Gymnast Milka Gehani, who like Karlsson was a first-time representative of her sport at an Olympics, gained qualification in May this year through the Asian Continental Quota, having benefited from training she had received under a sports scholarship in Japan.

As the qualification deadline for Tokyo 2020 hit on June 29, sprinter Yupun Abeykoon was the third athlete and last Sri Lankan to gain direct qualification to the Olympics, thanks to his world ranking in the 100m, rewarded for making the decision to move to Italy to further his progress as an athlete that has since seen him shave almost half a second off his personal best.

Shooter Tehani Egodawela had already received a tripartite allocation, with the names of swimmers Matthew Abeysinghe and Aniqah Gaffoor, 3000m Steeplechase athlete Nilani Ratnayake, Judoka Chamara Dharmawardena and badminton star Niluka Karunaratne being announced as the remaining members of the Sri Lanka contingent.

Ratnayake, for her misfortune, later learnt that she would not be travelling to Tokyo as she had not kept the required ranking to qualify for her event, and was replaced by 800m runner Nimali Liyanaarachchi, who by her own admission, was lucky to make the team.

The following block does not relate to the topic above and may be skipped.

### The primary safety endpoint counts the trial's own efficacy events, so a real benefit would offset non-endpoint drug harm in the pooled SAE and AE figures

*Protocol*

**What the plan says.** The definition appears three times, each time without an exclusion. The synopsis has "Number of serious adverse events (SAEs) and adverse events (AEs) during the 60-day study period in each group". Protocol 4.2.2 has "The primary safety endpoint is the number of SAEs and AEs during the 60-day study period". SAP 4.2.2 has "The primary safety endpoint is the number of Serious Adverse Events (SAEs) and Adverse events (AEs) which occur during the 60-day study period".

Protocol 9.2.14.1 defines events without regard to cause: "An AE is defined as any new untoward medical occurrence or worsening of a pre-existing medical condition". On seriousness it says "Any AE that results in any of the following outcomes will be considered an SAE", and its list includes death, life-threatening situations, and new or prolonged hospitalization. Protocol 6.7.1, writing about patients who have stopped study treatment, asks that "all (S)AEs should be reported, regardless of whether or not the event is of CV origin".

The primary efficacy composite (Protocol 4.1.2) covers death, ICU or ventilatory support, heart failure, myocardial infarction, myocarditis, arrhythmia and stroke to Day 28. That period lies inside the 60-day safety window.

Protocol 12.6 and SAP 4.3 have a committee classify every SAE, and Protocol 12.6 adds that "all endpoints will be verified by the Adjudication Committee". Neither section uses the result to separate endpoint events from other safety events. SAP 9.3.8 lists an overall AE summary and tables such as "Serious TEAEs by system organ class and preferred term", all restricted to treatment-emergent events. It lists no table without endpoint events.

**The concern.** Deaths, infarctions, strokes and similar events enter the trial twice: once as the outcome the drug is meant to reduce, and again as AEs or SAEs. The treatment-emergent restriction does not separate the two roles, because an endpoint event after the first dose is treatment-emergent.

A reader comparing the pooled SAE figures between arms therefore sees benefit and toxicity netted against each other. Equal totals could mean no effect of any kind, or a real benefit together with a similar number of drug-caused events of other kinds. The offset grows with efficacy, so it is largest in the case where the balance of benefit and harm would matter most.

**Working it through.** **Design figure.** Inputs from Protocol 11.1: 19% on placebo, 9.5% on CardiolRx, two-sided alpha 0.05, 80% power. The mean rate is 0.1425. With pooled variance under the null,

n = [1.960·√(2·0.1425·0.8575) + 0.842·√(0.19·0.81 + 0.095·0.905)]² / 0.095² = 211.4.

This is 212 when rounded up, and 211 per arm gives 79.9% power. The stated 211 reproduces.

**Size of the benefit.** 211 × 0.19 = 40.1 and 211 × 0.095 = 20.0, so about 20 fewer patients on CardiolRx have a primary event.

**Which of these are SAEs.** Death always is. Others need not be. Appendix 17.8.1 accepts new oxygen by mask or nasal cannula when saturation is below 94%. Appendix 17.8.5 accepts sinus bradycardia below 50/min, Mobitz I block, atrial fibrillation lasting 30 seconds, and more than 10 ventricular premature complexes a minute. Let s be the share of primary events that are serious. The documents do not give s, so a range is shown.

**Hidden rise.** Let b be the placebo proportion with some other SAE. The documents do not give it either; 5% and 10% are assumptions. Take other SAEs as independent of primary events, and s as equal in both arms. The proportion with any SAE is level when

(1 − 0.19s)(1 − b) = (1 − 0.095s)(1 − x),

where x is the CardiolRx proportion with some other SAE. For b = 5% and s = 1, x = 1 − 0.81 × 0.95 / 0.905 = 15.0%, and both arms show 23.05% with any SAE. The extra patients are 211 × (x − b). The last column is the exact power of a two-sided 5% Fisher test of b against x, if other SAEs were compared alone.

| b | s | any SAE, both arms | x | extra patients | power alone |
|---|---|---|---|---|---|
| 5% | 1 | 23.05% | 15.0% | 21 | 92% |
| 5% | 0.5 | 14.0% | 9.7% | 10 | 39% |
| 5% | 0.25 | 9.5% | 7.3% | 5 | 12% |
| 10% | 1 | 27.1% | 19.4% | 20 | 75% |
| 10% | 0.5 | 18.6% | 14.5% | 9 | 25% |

It was up to these nine athletes – athletes who, for all their hard work, would have known the reality of where they stand in the world – to dream of defying barriers and produce the kind of unexpected victories like Karunaratne had in 2012, and Dharmawardene in 2016.

It was not how the Olympics panned out for Sri Lanka.

Egodawela finished 49th out of 50 shooters, Gaffoor could not qualify out of the first round, Nimali was last in her heat in the Women’s 800m, while Karlsson, for all the pedigree of having competed around the world in show jumping, was automatically eliminated with an incomplete run.